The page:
“I wear white… Black should be worn by those whose hearts are stone and whose oppression flows…”
On Thursday, September 22nd, Javad Heydari was killed in the protests against the government murder of Mahsa (Zhina) Amini. Heydari died due to a lack of medical attention after being shot by security forces on Hokm Abad street near Qazvin’s Mellat Park.
Based on information provided to Zamaneh, Heydari’s family has yet to receive an official report on the death of their son, however, according to information provided to the family, he was shot near the hip 5 minutes to 8 on the evening of Thursday, September 22nd.
“The bullet hit him from a very close distance, and most likely, from behind, exiting from the other side of his body.” Says the source.
The informed source further added that his family was unaware of what had happened to Javad Heydari until hours later when they took him to the hospital:
“Javad died of blood loss. The report they gave to the family stated that he was taken to the hospital at 11:00, 3 hours after he was injured. Another story is that after they shot him, they took him to their headquarters where he was kept for hours before the ambulance arrived. As far as I know, Javad was shot from behind because his family saw his body before his burial and he had a huge wound which suggests he was shot from a close range.”
While some details are unclear, a source tells us that it was possible to save Javad Heydari’s life as the emergency room was only 5 minutes away from the site of the incident. The delay in transferring him to the hospital most likely led to the severe bleeding leading up to his death.
Javad Heydari was transferred to “Shahid Rajaei” hospital in Qazvin about 3 hours after he was shot. Around 12pm, his wife calls his family to notify them that he had not returned home yet:
“The family tried to follow up on Javad’s situation by going to the police station, but they didn’t receive any news until the next day, Friday, September 23. This was when one of their relatives told them to stop looking for Javad because he had been killed.”
A close source to Zamaneh states that when Javad arrived in the hospital, CPR was performed, but was unsuccessful. He was then transferred to “Behesht-e-Fatemeh” morgue in Qazvin, where he was marked as an unknown person until the family claimed the body.
Javad Heydari was finally buried in “Rahmat Abad Grand” village in Qazvin on Sunday, September 25th. The family was urged to carry out a quick and quiet funeral:
“They said, either you take him and bury him right now or we will bury him wherever we want ourselves. They didn’t give any time, they even sent an intermediary to say that Javad died due to some sort of accident or incident. The family stood their ground. I must say the presence of other people helped alleviate the pressure from the authorities because it was quite a grand ceremony with a lot of people.”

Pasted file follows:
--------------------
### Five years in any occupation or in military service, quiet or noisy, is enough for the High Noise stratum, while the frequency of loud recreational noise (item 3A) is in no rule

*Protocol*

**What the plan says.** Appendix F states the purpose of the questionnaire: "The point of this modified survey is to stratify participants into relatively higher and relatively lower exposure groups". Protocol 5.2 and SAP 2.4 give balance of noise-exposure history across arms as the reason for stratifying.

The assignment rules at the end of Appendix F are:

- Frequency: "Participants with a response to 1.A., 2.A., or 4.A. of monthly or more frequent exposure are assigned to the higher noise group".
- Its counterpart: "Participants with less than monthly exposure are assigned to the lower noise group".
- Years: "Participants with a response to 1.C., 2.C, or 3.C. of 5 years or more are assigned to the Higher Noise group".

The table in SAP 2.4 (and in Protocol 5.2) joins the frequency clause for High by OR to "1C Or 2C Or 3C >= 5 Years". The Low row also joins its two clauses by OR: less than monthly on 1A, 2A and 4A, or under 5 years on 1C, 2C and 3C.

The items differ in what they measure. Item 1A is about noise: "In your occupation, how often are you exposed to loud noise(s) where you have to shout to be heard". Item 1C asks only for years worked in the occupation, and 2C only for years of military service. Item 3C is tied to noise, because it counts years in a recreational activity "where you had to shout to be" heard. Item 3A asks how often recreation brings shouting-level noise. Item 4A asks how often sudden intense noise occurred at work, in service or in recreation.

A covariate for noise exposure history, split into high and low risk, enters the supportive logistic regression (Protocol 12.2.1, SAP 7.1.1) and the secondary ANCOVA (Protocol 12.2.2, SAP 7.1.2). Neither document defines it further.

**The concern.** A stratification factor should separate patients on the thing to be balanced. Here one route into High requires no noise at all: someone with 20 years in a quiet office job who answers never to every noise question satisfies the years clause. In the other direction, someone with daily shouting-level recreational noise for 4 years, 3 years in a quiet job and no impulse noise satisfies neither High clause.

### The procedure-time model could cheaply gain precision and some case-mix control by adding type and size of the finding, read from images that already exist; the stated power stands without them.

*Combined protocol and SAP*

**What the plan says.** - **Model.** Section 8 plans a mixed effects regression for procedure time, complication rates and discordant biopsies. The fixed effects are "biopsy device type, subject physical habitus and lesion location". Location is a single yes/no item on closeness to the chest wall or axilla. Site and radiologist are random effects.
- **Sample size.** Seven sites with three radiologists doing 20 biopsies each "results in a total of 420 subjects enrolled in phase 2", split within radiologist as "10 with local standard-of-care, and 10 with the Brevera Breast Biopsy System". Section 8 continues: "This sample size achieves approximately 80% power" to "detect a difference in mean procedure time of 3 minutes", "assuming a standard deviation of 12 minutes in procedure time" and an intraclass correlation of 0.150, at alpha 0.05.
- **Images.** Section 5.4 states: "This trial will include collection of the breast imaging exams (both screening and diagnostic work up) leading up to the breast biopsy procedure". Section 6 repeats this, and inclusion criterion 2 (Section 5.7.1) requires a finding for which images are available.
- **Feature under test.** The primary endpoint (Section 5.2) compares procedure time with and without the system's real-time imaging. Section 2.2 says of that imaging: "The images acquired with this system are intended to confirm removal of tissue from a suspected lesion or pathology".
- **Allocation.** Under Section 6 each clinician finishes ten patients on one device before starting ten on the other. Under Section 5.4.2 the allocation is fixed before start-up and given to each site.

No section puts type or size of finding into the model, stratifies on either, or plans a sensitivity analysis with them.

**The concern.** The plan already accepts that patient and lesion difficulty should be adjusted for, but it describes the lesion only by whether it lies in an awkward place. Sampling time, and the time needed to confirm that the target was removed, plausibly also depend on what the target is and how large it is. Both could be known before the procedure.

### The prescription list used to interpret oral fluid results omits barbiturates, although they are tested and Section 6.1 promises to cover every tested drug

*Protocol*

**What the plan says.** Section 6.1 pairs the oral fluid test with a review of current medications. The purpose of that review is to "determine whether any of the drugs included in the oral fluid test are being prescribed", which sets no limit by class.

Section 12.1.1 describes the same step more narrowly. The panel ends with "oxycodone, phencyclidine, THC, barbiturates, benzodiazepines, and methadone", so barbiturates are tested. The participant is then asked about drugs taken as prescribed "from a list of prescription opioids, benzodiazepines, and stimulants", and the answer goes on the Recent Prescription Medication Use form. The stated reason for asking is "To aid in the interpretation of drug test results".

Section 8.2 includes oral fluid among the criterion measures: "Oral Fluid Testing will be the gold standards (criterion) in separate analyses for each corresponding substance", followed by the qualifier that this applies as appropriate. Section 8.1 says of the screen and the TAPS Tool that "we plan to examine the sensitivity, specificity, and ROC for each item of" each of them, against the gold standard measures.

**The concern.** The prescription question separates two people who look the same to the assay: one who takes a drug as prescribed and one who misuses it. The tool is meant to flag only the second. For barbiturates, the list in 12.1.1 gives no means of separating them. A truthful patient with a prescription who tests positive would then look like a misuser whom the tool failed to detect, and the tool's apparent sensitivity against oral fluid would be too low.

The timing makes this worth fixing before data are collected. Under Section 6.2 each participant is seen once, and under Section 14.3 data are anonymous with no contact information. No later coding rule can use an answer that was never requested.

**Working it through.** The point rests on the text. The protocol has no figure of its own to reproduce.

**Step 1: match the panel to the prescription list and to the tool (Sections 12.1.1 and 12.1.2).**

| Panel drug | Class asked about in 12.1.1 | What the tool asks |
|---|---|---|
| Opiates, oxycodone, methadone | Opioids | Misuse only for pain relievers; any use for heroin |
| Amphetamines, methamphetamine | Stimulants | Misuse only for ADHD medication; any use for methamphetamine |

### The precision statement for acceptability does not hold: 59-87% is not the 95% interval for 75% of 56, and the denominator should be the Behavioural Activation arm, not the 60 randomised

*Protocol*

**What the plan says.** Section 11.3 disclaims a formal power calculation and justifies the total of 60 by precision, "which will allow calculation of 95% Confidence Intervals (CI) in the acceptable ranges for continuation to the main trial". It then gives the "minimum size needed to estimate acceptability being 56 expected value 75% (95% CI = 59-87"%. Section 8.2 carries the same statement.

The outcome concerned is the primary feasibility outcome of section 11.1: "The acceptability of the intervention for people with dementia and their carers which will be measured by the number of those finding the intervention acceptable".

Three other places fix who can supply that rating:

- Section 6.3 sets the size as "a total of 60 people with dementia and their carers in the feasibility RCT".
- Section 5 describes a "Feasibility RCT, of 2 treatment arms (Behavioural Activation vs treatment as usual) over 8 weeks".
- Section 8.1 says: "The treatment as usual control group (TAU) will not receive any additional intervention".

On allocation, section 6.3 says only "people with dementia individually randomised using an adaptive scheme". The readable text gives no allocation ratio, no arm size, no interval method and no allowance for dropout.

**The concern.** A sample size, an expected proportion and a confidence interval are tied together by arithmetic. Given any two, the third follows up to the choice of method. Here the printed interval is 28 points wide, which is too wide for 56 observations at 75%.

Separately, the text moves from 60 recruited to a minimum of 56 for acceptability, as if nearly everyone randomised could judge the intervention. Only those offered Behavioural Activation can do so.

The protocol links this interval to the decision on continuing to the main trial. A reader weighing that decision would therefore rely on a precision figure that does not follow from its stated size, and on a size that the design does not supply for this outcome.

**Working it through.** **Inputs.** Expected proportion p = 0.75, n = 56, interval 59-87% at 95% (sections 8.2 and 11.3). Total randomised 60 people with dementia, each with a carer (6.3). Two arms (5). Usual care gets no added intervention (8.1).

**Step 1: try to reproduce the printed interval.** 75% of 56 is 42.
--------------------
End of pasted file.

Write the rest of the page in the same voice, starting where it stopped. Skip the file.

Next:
Zamaneh’s source said that the family of Javad Heydari never gave in to the pressure which urged them to state that their son died of an accident. They repeatedly announced that their son was murdered in the public protests with a “war bullet”.
As seen previously, security forces still maintained a significant presence at Javad’s funeral:
“When the family went to pick up the body, there was a lot of security presence. They did not want the family to see his body. After he had arrived for burial and more of Javad Heydari’s family showed up, the crowd made the security forces retreat. It was clear that the security forces wanted to prevent crowds from gathering.”
Zamaneh’s source says that one of the pressures placed by the security forces was regarding a banner the family had hung in front of their house which read, “Dear Javad, your martyrdom is blessed”, which security forces tried to take down.
Javad Heydari was 39 years old, born October 31, 1982. He was married and had studied agricultural engineering, majoring in animal science. Javad Heydari was the fifth child in a family of five sisters and five brothers.
A source describes Javad’s character as:
“He was very hardworking, talkative, tolerant and compassionate. He cared a lot about social issues, freedom and anti-tyranny. He would say, in family conversations, to tell your children everything, all the paths and dangers, but in the end let them choose the path themselves. He would tolerate many difficult conditions, but he would never be forced into something…”
According to our information, Javad Heydari is the first and only person to die in the protests so far, in the city of Qazvin.
Javad’s sister shared a photo of herself on her personal Instagram and wrote:
“”I wear white… Black should be worn by those whose hearts are stone and whose oppression flows…”
According to reports by Amnesty International published on September 23rd, over 52 people including children, have been killed by security forces using deadly weapons in the nationwide protests against the murder of Mahsa Amini.